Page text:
- Combine two pairs of students to make a group of 4 and have the two pairs share their questions with one another and provide feedback using the following sentence frames:
- "Your question is ____ because..."
- "I like how your question uses the word ____ because..."
- "I suggest you change your question to ____ so that..."
- Invite a few students to share the feedback from the small group sharing session with the whole class.
Group work time(10 minutes)
- Tell students that since they had the chance to play the role of teacher as they wrote problem questions, they now have the task of solving the word problems they created.
- Model on the teacher copy how to solve the first problem on the worksheet. Remind students to show their work in the Solution column of the graphic organizer. Encourage them to draw pictures to help them solve the problems.
- Scramble the partnerships so that students have a new partner to work with. Tell students to switch their worksheet with their partner and make sure both of their names are on them.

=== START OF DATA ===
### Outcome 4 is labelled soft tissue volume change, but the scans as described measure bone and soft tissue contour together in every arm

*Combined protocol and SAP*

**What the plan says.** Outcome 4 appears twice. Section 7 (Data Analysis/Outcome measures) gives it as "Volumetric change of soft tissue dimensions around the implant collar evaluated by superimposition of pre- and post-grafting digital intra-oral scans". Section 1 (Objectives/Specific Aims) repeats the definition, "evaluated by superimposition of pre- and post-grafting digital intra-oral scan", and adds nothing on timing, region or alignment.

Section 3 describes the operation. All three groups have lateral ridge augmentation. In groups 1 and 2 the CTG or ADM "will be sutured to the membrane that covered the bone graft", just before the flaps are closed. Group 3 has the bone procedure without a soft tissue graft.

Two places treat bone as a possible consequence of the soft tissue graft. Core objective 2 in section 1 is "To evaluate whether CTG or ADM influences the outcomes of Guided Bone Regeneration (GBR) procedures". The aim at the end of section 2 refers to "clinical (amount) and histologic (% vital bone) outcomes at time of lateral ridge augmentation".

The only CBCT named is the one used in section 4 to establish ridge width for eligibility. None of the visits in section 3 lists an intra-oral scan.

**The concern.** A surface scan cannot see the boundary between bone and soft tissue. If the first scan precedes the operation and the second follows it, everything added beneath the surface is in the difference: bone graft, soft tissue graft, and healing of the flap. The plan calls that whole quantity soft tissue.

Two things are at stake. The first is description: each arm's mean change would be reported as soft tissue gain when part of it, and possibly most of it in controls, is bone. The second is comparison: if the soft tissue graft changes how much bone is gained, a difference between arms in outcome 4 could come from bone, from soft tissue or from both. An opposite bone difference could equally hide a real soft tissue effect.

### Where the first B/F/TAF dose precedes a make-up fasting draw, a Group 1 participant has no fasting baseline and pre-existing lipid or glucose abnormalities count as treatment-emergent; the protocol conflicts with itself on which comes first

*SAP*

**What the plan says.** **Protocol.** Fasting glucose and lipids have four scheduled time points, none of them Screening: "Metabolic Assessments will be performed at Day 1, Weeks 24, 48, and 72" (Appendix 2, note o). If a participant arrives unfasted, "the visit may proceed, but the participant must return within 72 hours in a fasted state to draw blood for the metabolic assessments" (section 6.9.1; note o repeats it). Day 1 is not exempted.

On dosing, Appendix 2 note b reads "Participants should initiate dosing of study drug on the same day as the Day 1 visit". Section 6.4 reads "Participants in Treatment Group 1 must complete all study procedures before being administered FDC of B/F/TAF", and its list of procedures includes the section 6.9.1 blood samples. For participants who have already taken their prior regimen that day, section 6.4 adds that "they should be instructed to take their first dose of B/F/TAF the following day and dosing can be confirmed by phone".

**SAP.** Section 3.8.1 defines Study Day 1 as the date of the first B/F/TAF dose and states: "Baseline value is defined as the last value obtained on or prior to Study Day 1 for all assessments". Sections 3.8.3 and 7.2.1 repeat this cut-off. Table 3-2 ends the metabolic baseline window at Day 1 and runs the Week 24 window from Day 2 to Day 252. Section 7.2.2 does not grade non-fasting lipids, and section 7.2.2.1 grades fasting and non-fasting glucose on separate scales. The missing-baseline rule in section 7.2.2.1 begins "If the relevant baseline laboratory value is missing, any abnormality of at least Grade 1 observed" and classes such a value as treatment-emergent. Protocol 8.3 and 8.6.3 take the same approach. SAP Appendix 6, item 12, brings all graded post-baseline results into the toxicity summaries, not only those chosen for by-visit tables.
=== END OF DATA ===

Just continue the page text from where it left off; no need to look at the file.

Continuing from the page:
- Have them solve the word problems on their peer's worksheet while making sure to show all their work.
- Instruct students to check each other's work once they are done solving the problems.
- Encourage students to ask their partner questions regarding their solution to the problem, such as:
- How did you solve the problem?
- How do you know it is correct?
- Provide sentence stems to help students respond to the questions:
- "I solved the problem by..."
- "I know this is correct because..."
Additional EL adaptations